The gaslighting and emptiness of Trump's words was evident in television pictures that showed the crowd outside, which appeared young and a mixture of races and ethnicities, peacefully demonstrating moments before.

Before Trump spoke, Attorney General William Barr, a promoter of almost unfettered presidential power, stood grimly in Lafayette Park adjacent to the White House, tieless, hands in pockets staring at the crowd.

The sight of fleeing peaceful protesters amid smoke and the crack of crowd control bullets from riot police and soldiers with shields was itself a stain on fundamental US values.

It came on a day when the President's defense secretary, Mark Esper, started to refer to American cities hit by protests and looting as "battle space" and Trump supporter Rep. Matt Gaetz, R-Florida, was censured by Twitter for asking whether it was OK to "hunt down" anti-fascist Antifa activists "like those we do in the Middle East."

Trump's highly inflammatory maneuver came at a moment of extraordinary tension amid concurrent national crises, with unrest sparked by the Floyd killing exposing the country's raw racial wounds, which Trump has spent years exacerbating.

More than 104,000 Americans are dead in a pandemic that Trump ignored until it was too late. National nerves and morale are stretched taut by a dive into an economic chasm that has seen 40 million Americans lose their jobs in coronavirus shutdowns. In these circumstances, and with no evidence that he has any plan to ameliorate the impact of the trio of challenges facing America, Trump's swaggering is transparently a diversion.

In many ways, suggesting that he is some kind of holy warrior for tough-guy justice was his most shameless play to his political base yet, after noticeably including an inflammatory reference to the Second Amendment in his Rose Garden remarks.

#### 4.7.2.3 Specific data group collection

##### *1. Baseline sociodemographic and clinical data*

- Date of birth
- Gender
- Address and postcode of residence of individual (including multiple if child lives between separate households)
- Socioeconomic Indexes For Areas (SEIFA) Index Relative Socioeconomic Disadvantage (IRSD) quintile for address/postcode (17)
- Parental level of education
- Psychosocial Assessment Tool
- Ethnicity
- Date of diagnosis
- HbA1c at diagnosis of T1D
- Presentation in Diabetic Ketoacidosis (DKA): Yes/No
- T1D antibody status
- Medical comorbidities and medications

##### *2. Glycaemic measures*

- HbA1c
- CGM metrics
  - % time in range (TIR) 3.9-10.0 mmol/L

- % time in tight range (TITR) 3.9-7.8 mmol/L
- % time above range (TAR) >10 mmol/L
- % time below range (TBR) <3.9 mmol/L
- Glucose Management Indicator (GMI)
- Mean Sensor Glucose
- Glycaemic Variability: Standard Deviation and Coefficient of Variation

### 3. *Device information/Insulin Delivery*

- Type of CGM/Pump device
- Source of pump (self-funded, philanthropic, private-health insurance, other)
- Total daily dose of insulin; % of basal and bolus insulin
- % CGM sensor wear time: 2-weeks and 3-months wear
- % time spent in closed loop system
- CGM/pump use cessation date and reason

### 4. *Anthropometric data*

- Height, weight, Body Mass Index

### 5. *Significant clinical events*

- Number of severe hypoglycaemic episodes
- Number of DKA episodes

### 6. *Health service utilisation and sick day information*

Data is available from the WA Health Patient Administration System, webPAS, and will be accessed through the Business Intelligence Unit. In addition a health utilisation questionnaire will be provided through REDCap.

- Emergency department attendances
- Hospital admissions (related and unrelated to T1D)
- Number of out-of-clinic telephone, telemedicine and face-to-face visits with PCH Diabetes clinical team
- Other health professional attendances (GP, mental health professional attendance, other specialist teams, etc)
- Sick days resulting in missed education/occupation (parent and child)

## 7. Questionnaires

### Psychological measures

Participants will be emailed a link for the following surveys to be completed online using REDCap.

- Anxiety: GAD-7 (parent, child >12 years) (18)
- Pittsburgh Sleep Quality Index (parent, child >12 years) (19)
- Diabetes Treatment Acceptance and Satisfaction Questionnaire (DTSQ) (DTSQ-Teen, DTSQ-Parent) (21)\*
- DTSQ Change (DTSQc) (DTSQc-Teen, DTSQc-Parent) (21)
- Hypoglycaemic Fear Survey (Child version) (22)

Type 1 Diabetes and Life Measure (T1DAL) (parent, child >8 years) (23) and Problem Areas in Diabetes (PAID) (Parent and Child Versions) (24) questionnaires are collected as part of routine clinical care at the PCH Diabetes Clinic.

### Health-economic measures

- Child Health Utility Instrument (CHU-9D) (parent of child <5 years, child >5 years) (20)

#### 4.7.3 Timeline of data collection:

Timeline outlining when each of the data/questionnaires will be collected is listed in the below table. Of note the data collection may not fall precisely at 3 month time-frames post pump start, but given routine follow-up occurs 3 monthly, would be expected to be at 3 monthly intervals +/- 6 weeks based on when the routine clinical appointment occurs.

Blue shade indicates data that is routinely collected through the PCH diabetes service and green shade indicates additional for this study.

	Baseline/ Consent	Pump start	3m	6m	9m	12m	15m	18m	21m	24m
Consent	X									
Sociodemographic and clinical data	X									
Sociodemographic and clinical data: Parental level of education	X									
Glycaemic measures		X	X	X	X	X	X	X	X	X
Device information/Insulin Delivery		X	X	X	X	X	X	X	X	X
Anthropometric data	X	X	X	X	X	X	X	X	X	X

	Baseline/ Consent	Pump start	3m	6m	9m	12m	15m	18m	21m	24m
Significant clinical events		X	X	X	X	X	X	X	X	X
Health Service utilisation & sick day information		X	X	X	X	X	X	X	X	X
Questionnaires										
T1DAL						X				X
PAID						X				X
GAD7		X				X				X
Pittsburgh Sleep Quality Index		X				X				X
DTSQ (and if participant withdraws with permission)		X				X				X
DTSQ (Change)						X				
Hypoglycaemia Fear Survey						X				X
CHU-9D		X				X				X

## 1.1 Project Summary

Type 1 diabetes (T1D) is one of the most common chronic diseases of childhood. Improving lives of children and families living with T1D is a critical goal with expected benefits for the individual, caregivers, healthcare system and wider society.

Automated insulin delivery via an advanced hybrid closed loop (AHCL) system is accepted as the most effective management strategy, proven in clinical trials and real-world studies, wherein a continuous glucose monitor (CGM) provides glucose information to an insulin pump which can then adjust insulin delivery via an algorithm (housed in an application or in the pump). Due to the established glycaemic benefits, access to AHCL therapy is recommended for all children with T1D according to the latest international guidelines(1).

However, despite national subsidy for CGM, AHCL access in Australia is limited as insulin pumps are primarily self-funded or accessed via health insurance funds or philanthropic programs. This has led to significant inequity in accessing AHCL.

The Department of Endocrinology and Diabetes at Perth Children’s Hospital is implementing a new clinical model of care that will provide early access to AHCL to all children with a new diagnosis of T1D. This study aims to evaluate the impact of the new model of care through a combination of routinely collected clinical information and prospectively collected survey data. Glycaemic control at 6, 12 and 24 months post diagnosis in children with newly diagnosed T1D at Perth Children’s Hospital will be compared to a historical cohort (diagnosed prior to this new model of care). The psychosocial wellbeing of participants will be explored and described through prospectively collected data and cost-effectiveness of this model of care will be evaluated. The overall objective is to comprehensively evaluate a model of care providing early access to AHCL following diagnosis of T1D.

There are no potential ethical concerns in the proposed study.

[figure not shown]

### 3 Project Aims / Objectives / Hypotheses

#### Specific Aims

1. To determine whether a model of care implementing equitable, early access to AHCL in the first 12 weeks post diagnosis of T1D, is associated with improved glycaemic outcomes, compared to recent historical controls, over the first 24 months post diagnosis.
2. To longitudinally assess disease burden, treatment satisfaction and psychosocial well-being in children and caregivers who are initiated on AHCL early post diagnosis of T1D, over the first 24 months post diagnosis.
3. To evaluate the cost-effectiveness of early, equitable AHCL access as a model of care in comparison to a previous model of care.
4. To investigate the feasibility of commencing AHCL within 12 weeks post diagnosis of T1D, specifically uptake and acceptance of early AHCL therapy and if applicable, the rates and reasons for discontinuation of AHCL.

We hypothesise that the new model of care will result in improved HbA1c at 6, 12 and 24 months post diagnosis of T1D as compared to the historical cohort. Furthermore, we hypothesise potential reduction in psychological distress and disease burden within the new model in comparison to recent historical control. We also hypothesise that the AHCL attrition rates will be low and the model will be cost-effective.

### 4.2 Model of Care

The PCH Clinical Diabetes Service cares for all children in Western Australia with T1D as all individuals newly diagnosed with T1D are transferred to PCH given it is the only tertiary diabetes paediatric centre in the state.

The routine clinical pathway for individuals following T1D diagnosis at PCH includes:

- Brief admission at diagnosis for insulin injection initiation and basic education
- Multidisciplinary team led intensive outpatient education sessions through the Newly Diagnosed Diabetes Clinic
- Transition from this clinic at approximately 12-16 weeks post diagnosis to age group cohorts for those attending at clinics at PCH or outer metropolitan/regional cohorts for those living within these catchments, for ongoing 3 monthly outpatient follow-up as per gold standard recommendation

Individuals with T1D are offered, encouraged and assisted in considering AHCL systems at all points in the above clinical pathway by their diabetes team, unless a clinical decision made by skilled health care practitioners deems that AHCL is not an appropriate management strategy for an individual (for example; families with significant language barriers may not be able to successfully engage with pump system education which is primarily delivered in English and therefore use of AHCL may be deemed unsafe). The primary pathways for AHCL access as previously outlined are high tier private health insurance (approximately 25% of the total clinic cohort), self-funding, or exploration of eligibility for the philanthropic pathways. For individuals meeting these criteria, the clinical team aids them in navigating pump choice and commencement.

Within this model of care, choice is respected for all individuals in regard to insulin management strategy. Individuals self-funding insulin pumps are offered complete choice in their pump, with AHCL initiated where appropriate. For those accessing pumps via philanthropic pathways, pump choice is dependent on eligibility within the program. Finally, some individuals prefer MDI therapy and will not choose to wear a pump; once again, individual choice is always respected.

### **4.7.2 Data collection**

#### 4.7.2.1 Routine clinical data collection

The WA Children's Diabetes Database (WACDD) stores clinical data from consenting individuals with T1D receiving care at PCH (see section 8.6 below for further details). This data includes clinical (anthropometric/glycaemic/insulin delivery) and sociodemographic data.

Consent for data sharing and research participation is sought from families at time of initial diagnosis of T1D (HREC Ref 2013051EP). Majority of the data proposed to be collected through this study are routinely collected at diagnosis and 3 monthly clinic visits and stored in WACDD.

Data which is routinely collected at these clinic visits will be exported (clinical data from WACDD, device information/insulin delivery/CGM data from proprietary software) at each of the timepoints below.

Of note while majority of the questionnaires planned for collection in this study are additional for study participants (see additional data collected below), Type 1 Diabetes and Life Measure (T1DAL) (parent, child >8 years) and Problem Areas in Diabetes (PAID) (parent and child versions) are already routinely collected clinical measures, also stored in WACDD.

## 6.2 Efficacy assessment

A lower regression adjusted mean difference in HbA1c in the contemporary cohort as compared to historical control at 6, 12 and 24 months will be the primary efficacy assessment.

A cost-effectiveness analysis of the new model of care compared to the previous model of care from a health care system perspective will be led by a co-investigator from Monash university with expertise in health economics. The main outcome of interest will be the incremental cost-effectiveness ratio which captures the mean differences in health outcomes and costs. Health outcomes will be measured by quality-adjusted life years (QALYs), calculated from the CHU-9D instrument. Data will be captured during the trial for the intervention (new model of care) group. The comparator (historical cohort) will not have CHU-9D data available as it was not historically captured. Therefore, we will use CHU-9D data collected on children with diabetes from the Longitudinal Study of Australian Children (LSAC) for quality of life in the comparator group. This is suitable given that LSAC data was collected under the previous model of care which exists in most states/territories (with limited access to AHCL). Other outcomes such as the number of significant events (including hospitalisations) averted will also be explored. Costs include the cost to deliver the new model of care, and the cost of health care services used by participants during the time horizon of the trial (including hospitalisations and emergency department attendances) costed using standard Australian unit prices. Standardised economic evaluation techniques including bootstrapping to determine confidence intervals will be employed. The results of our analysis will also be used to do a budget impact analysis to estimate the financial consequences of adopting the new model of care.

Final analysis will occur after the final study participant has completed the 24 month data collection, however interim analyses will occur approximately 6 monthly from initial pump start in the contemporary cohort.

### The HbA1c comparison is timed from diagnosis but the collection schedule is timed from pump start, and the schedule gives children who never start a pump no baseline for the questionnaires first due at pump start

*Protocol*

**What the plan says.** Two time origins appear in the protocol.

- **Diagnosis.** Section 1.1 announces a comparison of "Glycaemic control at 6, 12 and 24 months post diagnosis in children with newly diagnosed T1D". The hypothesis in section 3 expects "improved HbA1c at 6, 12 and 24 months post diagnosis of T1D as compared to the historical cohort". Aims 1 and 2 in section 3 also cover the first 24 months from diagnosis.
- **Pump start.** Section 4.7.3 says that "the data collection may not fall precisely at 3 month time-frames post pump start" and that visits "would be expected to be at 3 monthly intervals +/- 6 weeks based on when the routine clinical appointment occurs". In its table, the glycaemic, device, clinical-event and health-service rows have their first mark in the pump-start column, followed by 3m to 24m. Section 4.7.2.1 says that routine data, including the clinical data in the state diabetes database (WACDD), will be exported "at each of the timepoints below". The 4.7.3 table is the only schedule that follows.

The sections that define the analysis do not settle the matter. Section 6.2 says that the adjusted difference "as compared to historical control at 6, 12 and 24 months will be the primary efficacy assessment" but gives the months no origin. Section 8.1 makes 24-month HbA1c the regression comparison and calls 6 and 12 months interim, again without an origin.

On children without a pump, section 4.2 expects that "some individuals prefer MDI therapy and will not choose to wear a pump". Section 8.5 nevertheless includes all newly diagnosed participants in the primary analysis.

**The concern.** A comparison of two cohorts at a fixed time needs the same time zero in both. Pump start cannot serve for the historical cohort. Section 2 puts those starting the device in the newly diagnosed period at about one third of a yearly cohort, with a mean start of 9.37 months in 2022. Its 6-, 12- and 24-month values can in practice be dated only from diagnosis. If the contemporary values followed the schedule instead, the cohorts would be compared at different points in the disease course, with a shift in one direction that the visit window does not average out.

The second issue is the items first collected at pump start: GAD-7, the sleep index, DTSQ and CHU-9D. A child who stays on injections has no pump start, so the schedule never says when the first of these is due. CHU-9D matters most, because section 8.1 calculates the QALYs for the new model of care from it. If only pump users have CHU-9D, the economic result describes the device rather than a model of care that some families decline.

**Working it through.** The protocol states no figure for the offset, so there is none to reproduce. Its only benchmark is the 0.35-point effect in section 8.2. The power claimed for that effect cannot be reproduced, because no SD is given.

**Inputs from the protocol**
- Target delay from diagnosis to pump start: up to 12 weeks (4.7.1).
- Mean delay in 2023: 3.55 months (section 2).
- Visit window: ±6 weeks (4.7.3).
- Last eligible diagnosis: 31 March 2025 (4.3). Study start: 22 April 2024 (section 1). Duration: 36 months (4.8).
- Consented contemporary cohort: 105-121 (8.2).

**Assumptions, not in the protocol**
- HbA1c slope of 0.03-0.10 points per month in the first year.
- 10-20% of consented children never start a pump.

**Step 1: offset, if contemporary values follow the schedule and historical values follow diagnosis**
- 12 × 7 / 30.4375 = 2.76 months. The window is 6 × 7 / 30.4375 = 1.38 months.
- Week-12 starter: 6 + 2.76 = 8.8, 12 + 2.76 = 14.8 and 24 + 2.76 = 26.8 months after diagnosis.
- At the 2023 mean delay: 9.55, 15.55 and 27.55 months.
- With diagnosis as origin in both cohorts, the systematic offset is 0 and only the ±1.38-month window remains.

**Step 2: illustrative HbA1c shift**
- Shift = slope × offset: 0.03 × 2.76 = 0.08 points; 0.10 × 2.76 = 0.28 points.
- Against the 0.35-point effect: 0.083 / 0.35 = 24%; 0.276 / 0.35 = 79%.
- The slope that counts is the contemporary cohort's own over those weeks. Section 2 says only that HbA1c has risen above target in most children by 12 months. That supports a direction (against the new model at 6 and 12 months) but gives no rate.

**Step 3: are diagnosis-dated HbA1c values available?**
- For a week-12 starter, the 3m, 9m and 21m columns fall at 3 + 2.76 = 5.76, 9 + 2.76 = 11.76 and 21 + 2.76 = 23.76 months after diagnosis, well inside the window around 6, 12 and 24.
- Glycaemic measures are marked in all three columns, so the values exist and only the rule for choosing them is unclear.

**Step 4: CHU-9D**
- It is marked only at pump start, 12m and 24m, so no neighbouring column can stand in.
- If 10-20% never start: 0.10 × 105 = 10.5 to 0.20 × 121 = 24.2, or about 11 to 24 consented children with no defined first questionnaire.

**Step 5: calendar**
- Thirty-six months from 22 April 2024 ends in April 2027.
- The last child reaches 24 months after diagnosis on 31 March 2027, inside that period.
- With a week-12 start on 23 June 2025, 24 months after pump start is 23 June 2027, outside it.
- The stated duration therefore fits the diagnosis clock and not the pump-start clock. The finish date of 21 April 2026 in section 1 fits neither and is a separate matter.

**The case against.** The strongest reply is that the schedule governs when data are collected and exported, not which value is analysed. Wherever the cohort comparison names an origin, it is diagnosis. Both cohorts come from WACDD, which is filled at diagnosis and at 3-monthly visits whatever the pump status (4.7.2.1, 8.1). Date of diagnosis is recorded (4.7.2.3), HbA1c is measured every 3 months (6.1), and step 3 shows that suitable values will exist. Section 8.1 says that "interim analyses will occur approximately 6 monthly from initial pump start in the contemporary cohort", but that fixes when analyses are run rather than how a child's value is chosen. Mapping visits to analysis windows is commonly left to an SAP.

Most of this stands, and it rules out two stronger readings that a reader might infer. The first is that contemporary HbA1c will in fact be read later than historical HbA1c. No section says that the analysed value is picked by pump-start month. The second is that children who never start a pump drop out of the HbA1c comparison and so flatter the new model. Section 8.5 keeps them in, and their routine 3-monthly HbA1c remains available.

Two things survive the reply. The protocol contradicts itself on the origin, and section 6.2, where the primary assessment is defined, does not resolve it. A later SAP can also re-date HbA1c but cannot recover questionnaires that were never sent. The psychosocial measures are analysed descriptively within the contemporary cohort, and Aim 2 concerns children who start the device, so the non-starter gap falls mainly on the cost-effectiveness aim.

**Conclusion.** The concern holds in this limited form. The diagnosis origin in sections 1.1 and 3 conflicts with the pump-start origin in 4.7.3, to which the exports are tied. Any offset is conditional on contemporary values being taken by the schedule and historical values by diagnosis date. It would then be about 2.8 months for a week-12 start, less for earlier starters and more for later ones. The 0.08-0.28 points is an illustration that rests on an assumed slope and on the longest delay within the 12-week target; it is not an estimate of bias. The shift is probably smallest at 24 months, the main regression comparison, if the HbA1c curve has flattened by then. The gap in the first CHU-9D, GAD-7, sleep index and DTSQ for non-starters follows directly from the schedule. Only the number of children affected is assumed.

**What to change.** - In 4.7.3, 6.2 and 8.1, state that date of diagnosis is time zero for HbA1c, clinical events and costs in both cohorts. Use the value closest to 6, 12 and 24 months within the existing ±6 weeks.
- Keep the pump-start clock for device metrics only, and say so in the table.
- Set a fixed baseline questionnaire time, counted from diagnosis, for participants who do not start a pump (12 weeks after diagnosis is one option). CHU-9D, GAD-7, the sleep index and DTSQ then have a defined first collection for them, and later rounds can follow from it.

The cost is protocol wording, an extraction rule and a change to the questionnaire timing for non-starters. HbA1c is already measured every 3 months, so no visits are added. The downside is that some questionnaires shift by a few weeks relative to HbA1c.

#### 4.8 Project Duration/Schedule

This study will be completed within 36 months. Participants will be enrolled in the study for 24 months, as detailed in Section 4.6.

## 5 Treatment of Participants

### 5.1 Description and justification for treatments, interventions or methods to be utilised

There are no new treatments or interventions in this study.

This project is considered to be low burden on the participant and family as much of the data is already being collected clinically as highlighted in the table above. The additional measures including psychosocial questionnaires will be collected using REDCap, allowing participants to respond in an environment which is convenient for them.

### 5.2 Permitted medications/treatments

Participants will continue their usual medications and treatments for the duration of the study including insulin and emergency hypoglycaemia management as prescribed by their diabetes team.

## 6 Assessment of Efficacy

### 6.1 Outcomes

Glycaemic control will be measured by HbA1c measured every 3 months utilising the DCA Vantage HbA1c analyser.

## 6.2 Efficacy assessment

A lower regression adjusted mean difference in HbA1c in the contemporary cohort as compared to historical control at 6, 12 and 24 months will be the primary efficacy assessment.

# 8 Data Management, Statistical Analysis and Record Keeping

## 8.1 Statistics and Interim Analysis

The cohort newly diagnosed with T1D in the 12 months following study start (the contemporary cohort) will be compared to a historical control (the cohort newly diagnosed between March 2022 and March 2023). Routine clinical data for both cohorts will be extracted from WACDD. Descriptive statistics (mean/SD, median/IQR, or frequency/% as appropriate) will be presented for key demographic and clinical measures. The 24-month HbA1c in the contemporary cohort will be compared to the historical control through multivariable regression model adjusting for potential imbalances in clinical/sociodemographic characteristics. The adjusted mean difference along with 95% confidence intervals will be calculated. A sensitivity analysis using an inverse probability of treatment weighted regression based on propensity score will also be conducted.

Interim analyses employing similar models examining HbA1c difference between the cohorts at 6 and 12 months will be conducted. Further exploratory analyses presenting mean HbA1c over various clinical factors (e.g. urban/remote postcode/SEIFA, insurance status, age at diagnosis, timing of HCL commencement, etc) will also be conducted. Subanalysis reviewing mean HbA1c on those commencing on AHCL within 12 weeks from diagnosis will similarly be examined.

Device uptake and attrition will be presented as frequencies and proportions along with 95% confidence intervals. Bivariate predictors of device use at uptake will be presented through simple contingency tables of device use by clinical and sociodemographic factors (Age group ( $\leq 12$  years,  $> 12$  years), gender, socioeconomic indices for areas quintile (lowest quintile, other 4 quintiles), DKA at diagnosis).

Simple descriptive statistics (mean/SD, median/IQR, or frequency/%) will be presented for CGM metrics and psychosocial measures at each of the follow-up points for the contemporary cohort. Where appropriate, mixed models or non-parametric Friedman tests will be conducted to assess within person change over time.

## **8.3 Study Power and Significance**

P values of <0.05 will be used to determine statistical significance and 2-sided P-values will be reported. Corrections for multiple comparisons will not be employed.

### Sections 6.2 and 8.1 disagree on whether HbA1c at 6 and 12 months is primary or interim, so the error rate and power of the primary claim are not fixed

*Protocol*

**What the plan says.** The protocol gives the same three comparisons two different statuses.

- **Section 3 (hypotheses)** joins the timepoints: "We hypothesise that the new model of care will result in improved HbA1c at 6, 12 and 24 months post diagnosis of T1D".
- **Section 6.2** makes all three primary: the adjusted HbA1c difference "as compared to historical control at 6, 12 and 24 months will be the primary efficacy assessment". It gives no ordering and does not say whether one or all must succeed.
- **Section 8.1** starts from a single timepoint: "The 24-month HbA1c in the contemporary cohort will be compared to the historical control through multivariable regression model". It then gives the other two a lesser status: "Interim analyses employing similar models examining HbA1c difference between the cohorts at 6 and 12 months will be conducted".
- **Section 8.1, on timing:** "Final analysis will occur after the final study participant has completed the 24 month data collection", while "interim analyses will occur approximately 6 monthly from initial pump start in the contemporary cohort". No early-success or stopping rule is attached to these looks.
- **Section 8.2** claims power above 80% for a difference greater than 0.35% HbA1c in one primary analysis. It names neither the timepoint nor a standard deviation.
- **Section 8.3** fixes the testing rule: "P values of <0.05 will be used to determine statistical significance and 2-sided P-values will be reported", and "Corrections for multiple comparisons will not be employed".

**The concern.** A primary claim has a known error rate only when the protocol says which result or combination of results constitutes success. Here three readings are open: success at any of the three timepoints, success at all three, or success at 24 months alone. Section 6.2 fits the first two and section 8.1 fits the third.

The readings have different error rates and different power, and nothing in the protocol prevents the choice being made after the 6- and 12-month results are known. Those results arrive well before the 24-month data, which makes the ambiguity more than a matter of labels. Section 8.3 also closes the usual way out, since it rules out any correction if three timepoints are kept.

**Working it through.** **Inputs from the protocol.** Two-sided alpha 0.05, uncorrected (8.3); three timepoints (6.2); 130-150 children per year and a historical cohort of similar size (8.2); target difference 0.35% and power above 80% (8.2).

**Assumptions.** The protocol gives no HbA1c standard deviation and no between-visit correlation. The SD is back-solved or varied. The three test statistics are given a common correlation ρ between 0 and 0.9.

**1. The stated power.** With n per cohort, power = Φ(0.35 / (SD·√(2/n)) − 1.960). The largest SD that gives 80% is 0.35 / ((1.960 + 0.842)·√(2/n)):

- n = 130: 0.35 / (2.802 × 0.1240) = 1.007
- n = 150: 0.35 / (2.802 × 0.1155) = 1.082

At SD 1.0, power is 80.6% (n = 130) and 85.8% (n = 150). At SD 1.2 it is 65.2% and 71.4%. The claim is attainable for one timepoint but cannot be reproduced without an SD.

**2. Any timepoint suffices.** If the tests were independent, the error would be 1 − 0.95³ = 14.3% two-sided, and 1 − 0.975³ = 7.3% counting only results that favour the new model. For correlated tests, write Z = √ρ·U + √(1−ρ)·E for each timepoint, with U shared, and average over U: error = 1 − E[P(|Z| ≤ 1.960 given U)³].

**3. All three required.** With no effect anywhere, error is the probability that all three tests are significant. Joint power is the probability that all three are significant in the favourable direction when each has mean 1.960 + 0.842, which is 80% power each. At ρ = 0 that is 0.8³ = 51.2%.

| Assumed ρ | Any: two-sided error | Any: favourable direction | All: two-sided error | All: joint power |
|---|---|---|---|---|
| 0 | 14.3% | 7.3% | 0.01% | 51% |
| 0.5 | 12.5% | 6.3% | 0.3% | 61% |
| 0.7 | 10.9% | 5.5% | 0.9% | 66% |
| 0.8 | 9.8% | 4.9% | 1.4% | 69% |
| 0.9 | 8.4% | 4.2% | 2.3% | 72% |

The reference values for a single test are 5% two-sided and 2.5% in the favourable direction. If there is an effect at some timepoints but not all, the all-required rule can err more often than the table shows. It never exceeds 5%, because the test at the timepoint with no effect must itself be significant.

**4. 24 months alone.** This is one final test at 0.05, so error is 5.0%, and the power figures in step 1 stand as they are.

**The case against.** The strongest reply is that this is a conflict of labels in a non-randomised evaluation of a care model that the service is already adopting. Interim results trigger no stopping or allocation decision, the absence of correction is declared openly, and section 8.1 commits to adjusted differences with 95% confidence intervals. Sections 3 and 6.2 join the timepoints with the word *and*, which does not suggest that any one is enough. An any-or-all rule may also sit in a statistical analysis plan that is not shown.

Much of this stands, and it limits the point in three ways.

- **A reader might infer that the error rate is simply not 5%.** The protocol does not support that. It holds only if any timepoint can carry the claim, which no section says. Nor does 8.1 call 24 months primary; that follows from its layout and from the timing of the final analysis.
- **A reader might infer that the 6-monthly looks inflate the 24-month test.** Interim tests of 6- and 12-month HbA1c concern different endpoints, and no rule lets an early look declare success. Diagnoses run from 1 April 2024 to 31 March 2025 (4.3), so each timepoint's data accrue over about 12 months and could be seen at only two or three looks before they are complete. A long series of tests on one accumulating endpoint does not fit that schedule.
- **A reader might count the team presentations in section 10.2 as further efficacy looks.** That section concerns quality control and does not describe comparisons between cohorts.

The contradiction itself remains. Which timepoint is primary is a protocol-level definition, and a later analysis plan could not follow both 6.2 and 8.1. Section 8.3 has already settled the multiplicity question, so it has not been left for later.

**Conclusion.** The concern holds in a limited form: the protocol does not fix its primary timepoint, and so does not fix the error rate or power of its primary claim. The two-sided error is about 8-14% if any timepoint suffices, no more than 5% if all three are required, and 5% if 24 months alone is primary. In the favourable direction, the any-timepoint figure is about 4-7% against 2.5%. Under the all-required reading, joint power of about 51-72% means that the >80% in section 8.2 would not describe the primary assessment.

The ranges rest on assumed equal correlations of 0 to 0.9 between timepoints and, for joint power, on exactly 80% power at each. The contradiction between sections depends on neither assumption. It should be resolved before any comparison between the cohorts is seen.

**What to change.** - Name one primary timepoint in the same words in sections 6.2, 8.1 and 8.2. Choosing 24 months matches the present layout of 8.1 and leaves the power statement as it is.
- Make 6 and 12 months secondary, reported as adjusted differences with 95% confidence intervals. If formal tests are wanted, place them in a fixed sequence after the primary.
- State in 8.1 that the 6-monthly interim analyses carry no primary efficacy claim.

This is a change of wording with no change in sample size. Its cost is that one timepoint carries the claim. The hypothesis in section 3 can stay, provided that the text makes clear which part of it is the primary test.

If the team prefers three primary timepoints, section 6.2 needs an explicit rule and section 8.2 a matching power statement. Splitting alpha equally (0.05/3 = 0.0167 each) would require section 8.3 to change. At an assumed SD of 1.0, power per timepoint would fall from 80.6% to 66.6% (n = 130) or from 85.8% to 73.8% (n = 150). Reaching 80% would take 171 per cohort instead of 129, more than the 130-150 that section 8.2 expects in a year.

While Trump's critics are troubled by the echoes of dictatorship, his show of strength is likely to go down well with his most loyal supporters, who embraced his stark vision of America under assault by lawlessness in 2016. His speech and action were already being lauded on Fox News and among prominent conservatives on social media Monday night, in a manner likely to encourage Trump to flex his powers even more.

Yet the fact he ordered US troops against peaceful protesters for a mere photo op shows how far he may be willing to go to use every tool of presidential power in the service of his reelection. That realization alone opens up troubling visions of more democratic guardrails being crushed along the way. The fact that this is an impeached President who feels liberated by his Senate acquittal and has already used presidential power to try to hobble his Democratic opponent, Joe Biden, is cause for even greater alarm.

Trump's extraordinary challenge to states

The President threatened to invoke the Insurrection Act of 1807, which according to some interpretations gives him power to send regular troops into the streets to restore law and order.